[vc_row][vc_column][vc_column_text]Last night at 10pm, Channel 4 aired a Dispatches programme called “Undercover: Inside Britain’s Children’s Services”. As we already know, this involves a Children’s Service based in Birmingham. As I had predicted, we heard the major failings of this organisation and how fundamental changes are needed if we are to promote the safety and welfare of children and young people across England and Wales.
Now, I am the first person to recognise that a review is needed in terms of how we deliver Children’s Service. However, I remain of the view that it is being done for all the wrong reasons and from a top down approach that will not actually see any real changes for the better. As ever, Children’s Services (or Social Services) is a hot political potato and as such it has seen numerous changes in the decade I have been working in this sector.
However, if we are really serious about getting it right this time, my view can be best summarised by what Richard Branson once quoted: “If you look after your staff, they’ll look after your customers. It’s that simple.”
Now – replace the word ‘customers’ with ‘service users’ or ‘societies most vulnerable’ and you start to get the picture that, yet again, the Government is going about changes to Children’s Service 1) for the wrong reasons and 2) the wrong way.
Surely, it’s common sense to know that in order to promote positive change in any service or business, we must first look after front-line staff. However, I do not just mean staff protection and development. Moreover, it involves them – those that are actively running Children’s Services this very moment (support workers, social workers, practice managers and team managers) – to be a part of the decision making forum. It is they that possess the knowledge of what it is actually like to work on the front-line in what is an extremely challenging job. Only they know what it is like to have three equally important section 47 enquiries to undertaken the same time, but having to make a decision in relation to prioritisation of work knowing that it is a person on the other end.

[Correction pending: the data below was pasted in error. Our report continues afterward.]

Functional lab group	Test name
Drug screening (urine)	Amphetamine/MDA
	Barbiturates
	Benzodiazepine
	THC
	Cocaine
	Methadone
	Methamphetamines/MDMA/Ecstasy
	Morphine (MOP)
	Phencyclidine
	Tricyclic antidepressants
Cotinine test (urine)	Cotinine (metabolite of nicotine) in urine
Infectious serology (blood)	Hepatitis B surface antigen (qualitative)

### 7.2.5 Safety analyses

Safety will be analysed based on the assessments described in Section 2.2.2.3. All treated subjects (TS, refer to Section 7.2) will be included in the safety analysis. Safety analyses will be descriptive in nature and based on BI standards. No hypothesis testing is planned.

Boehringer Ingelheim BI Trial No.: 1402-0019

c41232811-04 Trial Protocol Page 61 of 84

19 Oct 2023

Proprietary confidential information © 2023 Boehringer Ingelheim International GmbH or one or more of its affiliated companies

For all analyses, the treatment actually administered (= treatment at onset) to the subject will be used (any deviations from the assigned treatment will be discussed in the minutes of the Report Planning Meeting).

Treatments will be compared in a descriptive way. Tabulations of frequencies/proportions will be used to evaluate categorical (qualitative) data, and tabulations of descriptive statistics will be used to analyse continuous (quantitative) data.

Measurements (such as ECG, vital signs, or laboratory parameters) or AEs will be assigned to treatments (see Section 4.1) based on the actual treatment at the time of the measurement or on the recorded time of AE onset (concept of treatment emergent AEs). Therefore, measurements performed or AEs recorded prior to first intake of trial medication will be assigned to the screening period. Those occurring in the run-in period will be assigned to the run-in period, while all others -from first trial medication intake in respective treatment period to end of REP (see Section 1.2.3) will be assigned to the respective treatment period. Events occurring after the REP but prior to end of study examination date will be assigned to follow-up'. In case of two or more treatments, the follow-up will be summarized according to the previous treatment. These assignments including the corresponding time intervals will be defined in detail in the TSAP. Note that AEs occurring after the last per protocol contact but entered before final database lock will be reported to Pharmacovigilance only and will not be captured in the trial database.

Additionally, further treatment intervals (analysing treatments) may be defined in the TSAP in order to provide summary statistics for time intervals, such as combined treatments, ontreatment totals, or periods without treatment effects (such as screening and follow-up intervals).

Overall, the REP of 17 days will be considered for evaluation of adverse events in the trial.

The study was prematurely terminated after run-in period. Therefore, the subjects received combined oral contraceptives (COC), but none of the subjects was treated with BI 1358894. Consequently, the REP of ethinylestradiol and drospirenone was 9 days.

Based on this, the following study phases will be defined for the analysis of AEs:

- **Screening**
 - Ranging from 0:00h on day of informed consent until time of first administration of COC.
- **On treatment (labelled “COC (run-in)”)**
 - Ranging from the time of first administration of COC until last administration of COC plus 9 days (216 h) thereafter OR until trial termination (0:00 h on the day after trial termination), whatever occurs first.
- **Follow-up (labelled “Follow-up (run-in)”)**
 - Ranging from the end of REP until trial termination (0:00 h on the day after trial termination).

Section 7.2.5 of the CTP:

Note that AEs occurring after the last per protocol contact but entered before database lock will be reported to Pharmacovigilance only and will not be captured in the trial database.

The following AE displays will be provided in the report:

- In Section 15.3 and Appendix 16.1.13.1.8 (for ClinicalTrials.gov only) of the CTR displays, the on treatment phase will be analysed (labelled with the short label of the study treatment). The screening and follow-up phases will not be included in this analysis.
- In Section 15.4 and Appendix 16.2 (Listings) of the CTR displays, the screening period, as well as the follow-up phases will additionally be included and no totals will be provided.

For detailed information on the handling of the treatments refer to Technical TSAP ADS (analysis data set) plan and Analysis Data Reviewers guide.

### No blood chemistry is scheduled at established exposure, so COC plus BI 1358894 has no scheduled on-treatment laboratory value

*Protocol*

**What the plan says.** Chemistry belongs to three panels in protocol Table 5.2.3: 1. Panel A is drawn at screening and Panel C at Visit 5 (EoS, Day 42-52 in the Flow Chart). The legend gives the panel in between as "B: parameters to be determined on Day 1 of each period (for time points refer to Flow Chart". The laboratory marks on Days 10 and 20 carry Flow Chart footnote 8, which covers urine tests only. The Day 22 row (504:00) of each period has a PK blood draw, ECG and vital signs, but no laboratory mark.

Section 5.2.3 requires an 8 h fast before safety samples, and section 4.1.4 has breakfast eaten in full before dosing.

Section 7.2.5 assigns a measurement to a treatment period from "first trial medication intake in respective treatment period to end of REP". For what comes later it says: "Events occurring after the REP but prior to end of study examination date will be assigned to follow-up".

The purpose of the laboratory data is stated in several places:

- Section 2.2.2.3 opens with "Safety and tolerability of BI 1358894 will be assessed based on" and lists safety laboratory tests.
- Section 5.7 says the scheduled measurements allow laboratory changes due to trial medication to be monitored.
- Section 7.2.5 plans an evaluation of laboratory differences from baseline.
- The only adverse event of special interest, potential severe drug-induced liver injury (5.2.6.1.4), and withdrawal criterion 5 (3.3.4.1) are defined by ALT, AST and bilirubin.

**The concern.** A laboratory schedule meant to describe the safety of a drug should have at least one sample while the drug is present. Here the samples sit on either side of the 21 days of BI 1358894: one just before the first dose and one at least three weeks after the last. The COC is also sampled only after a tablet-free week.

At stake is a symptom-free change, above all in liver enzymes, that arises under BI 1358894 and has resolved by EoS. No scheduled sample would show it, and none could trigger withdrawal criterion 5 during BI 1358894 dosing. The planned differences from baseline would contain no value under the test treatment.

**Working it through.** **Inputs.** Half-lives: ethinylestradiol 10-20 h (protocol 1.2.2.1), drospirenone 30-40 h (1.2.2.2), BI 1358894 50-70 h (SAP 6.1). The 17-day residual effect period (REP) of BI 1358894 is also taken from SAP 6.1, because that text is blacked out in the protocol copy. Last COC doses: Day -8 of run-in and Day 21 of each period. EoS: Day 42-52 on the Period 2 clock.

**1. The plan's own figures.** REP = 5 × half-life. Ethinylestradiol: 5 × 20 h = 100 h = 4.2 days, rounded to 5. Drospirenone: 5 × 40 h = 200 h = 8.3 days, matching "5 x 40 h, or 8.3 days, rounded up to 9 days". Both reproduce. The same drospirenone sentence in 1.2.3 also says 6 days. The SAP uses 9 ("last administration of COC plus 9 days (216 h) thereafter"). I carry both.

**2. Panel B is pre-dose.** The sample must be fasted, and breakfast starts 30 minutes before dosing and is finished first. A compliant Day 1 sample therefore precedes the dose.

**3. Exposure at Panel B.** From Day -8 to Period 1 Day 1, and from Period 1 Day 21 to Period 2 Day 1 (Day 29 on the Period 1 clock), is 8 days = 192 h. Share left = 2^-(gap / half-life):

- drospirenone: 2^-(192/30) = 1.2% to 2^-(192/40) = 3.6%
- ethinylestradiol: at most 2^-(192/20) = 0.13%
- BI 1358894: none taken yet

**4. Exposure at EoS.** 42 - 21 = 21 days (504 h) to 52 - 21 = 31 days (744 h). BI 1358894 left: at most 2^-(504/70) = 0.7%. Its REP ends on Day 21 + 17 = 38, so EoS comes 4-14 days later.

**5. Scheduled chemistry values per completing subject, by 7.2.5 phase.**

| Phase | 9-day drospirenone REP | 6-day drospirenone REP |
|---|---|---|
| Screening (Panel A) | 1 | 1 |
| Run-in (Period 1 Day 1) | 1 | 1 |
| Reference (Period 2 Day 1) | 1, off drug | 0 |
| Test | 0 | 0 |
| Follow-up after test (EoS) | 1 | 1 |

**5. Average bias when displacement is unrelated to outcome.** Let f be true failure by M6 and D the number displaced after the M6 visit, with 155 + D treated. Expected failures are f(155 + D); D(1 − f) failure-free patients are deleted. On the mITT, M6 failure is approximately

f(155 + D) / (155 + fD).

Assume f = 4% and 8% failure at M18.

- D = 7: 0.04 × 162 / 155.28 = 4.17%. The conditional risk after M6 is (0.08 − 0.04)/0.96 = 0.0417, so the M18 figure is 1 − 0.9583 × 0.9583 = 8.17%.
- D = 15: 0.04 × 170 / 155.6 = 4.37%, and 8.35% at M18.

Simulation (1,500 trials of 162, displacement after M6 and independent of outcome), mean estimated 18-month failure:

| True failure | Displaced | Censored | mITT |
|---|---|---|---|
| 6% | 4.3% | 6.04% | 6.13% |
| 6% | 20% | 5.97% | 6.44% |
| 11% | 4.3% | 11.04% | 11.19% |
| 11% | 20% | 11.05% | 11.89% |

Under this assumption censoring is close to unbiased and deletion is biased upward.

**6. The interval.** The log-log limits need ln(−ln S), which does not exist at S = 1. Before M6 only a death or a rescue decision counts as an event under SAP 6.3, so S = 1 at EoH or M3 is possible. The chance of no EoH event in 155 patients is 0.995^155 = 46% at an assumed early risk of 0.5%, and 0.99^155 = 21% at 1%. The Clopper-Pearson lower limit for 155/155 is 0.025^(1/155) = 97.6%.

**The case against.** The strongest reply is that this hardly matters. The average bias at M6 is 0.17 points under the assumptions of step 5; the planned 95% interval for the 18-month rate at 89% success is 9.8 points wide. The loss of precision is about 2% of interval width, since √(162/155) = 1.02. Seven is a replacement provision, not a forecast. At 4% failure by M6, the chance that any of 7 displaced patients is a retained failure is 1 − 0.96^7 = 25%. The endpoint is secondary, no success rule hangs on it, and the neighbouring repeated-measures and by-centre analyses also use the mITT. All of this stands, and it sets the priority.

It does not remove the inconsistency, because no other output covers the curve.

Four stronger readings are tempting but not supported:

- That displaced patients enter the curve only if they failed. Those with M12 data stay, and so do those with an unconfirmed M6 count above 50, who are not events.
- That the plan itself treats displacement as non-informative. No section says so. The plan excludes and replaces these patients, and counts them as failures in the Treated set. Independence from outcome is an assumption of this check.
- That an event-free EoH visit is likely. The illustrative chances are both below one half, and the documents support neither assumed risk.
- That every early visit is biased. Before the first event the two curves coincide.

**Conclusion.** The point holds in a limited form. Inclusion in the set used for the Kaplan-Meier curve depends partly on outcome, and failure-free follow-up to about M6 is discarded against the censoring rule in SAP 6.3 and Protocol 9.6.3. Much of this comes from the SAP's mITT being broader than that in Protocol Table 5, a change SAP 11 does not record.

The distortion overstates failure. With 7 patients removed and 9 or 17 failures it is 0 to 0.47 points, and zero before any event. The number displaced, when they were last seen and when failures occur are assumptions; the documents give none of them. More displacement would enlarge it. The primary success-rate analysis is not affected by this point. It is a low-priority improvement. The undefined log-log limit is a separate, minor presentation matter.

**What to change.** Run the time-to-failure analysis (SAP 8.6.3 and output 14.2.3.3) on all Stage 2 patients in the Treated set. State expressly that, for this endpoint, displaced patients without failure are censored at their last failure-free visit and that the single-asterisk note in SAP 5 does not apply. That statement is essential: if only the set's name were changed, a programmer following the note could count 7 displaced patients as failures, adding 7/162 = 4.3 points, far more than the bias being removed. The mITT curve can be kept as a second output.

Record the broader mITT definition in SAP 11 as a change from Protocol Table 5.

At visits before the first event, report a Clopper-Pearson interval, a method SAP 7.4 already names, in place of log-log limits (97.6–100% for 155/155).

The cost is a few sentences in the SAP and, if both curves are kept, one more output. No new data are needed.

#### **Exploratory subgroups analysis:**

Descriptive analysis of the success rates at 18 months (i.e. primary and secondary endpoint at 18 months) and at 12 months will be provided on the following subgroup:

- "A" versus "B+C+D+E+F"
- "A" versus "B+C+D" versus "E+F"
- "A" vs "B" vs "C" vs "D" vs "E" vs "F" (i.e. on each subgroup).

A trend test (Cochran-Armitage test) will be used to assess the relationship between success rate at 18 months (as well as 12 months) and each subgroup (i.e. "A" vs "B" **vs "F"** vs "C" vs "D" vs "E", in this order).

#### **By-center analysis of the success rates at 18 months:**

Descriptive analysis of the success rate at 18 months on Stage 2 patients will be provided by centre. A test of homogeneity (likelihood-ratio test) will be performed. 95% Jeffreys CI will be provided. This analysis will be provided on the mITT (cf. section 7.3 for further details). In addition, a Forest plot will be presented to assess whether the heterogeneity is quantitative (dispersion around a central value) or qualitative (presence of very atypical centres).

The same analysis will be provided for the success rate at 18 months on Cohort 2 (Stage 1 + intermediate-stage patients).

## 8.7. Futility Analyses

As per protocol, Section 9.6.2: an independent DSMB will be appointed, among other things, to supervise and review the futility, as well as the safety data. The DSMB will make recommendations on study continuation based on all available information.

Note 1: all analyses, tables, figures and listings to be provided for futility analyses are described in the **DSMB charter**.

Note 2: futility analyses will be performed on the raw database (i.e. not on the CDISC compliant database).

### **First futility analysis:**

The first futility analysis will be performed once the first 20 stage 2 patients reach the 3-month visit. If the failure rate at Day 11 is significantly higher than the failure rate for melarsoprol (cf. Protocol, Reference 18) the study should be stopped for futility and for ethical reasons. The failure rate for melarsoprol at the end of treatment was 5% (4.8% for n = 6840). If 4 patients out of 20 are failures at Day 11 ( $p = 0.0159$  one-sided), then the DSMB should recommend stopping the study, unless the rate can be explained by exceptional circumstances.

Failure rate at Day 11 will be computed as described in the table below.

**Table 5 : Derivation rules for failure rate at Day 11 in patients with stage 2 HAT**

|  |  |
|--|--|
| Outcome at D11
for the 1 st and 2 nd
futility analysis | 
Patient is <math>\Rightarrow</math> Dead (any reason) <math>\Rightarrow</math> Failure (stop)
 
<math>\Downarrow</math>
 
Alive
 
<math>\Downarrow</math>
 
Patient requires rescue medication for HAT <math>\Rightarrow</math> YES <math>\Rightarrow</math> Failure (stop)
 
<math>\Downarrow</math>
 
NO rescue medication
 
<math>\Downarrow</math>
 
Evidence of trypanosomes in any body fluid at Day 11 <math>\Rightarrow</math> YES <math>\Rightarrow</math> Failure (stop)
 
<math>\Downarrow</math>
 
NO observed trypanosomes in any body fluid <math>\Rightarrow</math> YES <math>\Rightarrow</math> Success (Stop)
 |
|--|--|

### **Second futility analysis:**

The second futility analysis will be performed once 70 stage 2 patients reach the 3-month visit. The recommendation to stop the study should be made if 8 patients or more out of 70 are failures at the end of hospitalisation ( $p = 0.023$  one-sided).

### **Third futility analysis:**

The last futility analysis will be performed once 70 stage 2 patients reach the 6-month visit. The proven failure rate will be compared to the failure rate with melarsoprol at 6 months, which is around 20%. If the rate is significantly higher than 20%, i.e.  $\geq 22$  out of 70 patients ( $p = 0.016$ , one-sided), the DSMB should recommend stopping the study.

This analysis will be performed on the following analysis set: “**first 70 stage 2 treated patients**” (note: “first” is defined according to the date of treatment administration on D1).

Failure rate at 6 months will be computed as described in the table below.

So, my message is this: for those that do not work in this sector, if you want positive changes to be made – do not go head hunting for front-line staff to be axed or sacked. Instead, seek advice and guidance from them because only they have an accurate picture and understanding of what can be done for the better. Because I can assure you that they are trying their upmost to deliver a service to the best of their ability!
Finally, to those that work in front-line Children’s Services, I have this message:
Thank you for turning up every day and working with some of societies most vulnerable.
Thank you for for going above and beyond the call of duty to help others or those less fortunate.
Thank you for being a part of a profession that I am proud of.
Thank you for the continued sacrifices you make on a daily basis – often at the cost of your own personal life.
Thank you for being truly inspirational.
Thank you for doing an amazing job.
You are the most resilient, caring and passionate people I have had the pleasure of working with!
Updated 27th May 2016[/vc_column_text][/vc_column][/vc_row]